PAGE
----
Bullitt is a 1968 crime thriller starring Steve McQueen as Frank Bullitt, an SFPD lieutenant who investigates the circumstances surrounding the attempted hit on an informant that he was protecting. The film, which was directed by Peter Yates, is best remembered for its amazing car chase along the streets of San Francisco.
The following weapons were used in the film Bullitt:
SFPD Lt. Frank Bullitt (Steve McQueen) carries as his sidearm a Colt Diamondback snubnose revolver. According to the source, the Colt Diamondback snubnose that is carried by Steve McQueen was fitted with grips from a Colt Detective Special. (See the Colt Detective Special photo on this page.)
Colt Detective Special
It appears that the other two detectives who work for Bullitt, Delgetti (Don Gordon) and Stanton (Carl Reindel), carry the Colt Detective Special (either the 1st or 2nd generation with the exposed ejector rod).
Smith & Wesson Model 58
There is one scene in which one can see a revolver in a motorcycle officer's holster with either fake ivory (i.e. plastic) grips or genuine ivory target grips. Judging from the grip's shape, it possible that it is a Smith & Wesson Model 58 revolver. For several years, the S.F.P.D. authorized officers to carry the S&W Model 58 .41 magnum. The Model 58 was manufactured between 1964 - 1977. The S.F.P.D. gave its full cooperation to the production in the spring of 1968 and it's plausible that the two officers were the real thing using their actual equipment.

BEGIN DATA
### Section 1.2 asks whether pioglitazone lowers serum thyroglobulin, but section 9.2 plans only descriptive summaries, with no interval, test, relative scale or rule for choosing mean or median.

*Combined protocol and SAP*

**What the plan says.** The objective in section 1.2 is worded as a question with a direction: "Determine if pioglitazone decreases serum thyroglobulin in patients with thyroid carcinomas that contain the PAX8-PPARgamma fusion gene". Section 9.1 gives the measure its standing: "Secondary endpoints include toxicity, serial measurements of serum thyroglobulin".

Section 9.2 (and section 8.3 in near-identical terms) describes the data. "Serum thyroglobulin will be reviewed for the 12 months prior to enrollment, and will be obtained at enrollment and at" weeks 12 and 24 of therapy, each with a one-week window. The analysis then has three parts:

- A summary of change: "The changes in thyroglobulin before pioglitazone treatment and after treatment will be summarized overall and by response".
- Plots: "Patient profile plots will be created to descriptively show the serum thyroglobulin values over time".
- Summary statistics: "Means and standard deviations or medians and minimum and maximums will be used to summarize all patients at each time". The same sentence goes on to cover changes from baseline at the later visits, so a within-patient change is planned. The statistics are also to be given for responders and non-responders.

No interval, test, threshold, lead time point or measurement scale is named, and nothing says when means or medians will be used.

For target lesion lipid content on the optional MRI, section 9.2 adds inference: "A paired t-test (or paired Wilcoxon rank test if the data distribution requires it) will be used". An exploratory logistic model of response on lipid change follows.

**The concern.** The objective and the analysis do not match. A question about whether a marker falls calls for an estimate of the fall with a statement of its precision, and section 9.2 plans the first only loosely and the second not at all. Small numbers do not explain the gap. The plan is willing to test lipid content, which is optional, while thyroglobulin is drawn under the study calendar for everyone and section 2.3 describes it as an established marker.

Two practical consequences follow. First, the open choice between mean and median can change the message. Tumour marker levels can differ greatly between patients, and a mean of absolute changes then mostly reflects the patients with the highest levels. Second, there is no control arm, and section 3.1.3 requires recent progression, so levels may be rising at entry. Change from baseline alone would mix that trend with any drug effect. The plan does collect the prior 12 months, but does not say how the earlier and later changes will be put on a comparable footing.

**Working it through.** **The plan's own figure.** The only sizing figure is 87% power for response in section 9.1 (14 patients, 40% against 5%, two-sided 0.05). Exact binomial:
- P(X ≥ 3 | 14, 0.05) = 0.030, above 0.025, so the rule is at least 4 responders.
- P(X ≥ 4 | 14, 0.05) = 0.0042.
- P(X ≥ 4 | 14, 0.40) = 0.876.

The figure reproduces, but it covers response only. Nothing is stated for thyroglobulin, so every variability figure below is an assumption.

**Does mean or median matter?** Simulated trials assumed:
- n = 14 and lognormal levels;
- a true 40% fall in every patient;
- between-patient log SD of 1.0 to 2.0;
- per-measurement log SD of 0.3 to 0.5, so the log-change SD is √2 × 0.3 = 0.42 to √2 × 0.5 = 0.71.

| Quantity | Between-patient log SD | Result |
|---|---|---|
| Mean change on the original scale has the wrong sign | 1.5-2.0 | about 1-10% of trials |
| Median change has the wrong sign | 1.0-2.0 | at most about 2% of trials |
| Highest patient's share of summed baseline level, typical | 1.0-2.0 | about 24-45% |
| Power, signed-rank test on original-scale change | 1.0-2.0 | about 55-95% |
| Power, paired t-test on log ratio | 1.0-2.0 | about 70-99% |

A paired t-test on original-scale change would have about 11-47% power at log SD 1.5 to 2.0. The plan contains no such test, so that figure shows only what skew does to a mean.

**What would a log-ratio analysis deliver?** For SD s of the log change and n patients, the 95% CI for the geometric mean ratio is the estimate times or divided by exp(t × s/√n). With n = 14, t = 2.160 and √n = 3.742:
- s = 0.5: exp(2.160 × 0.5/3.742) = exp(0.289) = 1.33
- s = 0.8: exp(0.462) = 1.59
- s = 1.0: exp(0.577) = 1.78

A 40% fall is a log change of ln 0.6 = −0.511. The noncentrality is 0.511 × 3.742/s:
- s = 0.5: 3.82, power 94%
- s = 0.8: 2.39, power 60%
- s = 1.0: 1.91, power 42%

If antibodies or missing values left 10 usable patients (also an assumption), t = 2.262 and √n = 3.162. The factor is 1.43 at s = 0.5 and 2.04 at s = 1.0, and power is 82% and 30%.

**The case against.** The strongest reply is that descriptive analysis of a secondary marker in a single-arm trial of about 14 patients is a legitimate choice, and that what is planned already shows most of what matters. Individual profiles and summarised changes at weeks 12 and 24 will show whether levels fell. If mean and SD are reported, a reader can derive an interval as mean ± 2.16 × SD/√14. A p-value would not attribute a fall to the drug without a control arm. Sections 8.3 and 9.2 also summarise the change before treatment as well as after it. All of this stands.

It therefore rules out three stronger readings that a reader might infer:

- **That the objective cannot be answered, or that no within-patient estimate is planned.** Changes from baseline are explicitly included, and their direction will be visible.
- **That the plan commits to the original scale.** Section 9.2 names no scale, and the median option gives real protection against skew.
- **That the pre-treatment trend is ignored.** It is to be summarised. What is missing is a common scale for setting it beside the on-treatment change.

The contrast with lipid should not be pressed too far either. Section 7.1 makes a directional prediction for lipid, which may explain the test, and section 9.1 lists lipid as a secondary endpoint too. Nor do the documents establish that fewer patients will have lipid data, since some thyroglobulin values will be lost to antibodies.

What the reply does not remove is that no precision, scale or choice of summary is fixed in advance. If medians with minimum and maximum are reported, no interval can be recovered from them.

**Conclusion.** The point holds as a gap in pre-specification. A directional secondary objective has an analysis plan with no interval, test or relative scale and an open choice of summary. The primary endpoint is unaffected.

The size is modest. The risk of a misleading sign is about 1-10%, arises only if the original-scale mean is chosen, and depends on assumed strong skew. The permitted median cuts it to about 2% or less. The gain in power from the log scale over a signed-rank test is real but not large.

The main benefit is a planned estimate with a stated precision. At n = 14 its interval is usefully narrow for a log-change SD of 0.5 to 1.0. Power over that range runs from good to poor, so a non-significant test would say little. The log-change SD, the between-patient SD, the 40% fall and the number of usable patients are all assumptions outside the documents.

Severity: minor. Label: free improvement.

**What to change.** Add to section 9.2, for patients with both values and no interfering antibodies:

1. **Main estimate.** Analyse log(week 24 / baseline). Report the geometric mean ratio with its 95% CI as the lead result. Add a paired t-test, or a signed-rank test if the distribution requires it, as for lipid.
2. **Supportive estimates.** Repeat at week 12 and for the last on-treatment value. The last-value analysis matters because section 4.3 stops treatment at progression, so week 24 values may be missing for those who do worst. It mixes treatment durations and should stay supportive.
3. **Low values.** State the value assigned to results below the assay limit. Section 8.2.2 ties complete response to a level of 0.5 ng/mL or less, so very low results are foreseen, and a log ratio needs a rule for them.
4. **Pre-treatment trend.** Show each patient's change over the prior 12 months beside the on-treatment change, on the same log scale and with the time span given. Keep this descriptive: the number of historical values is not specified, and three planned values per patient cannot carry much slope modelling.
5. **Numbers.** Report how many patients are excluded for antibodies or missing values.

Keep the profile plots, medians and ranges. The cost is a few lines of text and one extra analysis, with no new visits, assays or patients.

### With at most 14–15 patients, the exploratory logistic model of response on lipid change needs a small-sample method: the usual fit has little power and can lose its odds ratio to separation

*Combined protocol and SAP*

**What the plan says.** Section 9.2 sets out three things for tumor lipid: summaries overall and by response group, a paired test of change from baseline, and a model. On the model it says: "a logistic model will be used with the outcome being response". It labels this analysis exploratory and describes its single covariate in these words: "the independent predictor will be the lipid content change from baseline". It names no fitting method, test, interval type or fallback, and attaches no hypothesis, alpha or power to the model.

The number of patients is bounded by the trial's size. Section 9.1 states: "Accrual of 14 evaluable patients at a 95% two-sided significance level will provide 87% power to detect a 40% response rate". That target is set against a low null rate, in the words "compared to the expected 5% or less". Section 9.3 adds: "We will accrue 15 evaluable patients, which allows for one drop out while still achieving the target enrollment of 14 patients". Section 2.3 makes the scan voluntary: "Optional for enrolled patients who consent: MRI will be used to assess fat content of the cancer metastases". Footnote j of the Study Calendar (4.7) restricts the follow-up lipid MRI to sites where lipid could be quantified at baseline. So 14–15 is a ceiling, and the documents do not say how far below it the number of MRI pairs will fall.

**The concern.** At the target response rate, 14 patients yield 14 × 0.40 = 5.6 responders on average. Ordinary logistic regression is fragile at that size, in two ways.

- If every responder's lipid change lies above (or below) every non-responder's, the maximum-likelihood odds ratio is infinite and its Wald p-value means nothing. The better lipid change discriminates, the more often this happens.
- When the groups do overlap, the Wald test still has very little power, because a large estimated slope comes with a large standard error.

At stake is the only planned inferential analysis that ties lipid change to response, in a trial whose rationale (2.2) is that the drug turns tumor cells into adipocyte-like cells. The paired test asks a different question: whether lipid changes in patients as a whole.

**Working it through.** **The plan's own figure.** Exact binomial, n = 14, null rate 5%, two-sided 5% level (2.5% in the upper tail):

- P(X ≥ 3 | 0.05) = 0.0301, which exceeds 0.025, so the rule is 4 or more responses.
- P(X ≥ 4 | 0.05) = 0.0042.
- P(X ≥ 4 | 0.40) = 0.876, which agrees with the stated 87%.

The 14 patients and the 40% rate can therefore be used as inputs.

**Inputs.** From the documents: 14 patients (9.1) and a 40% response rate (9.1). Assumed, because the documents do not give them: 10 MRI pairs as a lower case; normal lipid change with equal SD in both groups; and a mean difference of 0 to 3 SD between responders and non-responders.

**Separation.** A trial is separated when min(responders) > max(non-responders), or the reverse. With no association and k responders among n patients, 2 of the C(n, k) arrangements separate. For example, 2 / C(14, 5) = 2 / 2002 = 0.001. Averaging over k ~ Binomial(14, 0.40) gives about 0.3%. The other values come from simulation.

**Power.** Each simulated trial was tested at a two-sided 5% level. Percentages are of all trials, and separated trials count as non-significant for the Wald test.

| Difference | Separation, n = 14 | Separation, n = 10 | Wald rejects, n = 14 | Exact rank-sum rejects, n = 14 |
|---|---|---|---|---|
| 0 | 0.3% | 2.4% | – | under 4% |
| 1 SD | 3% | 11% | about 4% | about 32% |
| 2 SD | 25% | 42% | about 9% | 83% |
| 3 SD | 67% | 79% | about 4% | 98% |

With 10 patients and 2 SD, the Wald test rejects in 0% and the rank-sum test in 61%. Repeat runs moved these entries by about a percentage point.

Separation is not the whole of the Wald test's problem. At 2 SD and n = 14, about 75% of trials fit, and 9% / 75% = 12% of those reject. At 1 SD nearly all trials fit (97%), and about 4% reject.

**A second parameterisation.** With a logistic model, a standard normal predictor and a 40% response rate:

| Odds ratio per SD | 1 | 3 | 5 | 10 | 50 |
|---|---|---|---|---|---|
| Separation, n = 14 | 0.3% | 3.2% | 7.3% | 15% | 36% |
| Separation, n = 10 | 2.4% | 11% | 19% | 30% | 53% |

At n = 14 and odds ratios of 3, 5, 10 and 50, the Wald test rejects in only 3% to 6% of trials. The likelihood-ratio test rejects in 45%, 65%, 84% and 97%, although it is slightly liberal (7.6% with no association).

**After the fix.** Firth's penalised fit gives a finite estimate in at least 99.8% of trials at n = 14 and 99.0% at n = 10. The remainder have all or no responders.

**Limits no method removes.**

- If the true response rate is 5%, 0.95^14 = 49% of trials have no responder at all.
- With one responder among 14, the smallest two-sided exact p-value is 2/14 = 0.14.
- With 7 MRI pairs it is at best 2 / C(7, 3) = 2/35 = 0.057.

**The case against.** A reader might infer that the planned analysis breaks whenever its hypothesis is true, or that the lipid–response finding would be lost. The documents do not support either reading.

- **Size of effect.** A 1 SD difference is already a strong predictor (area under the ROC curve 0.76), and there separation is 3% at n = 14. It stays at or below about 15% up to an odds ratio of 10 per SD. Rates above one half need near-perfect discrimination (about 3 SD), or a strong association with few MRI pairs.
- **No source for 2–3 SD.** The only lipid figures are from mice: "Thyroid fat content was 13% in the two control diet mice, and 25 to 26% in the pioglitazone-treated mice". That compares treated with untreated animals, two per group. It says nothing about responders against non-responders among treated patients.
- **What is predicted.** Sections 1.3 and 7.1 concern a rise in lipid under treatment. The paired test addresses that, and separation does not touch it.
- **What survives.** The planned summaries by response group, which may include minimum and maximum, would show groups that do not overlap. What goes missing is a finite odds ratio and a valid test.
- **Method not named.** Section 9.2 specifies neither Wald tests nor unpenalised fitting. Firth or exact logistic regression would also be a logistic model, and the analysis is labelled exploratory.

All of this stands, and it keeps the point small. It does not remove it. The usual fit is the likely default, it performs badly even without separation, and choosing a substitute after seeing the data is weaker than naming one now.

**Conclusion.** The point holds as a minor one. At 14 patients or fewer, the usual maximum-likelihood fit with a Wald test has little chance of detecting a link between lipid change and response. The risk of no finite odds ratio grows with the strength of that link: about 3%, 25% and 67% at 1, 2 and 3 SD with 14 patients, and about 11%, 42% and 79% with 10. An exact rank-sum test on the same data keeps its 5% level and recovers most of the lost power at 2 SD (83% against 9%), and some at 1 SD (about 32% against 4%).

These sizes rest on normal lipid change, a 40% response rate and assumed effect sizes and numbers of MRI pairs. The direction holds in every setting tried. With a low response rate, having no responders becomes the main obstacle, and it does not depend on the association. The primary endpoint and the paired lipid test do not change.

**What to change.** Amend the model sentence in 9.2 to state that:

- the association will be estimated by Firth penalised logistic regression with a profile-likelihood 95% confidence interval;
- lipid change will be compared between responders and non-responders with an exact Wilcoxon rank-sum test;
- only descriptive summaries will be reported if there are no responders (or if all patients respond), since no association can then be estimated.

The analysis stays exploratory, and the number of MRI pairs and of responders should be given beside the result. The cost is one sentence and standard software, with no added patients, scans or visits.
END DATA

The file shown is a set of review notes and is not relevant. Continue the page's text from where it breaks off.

Winchester Model 1897
The two hitmen (Bill Hickman and Paul Genge) who are seen shooting Ross (Felice Orlandi) and later shoot at Bullitt from the Charger during the famous car chase use a Winchester Model 1897. The Model 1897 was designed by John Browning and had an exposed hammer like a lever action rifle. The version used by the blonde-haired hitman (Paul Genge) is what is known as a “takedown” model. After he shoots Ross, the shotgun is seen taken down when he separates the barrel/magazine from the receiver. It appears the hitman’s model has had the barrel cut down to at least 18". It also appears to have a full stock. The left side of the receiver is marked "U.S.". The shotgun appears to be a 12 gauge as red shells are loaded, but there is no way to make certain of its actual gauge.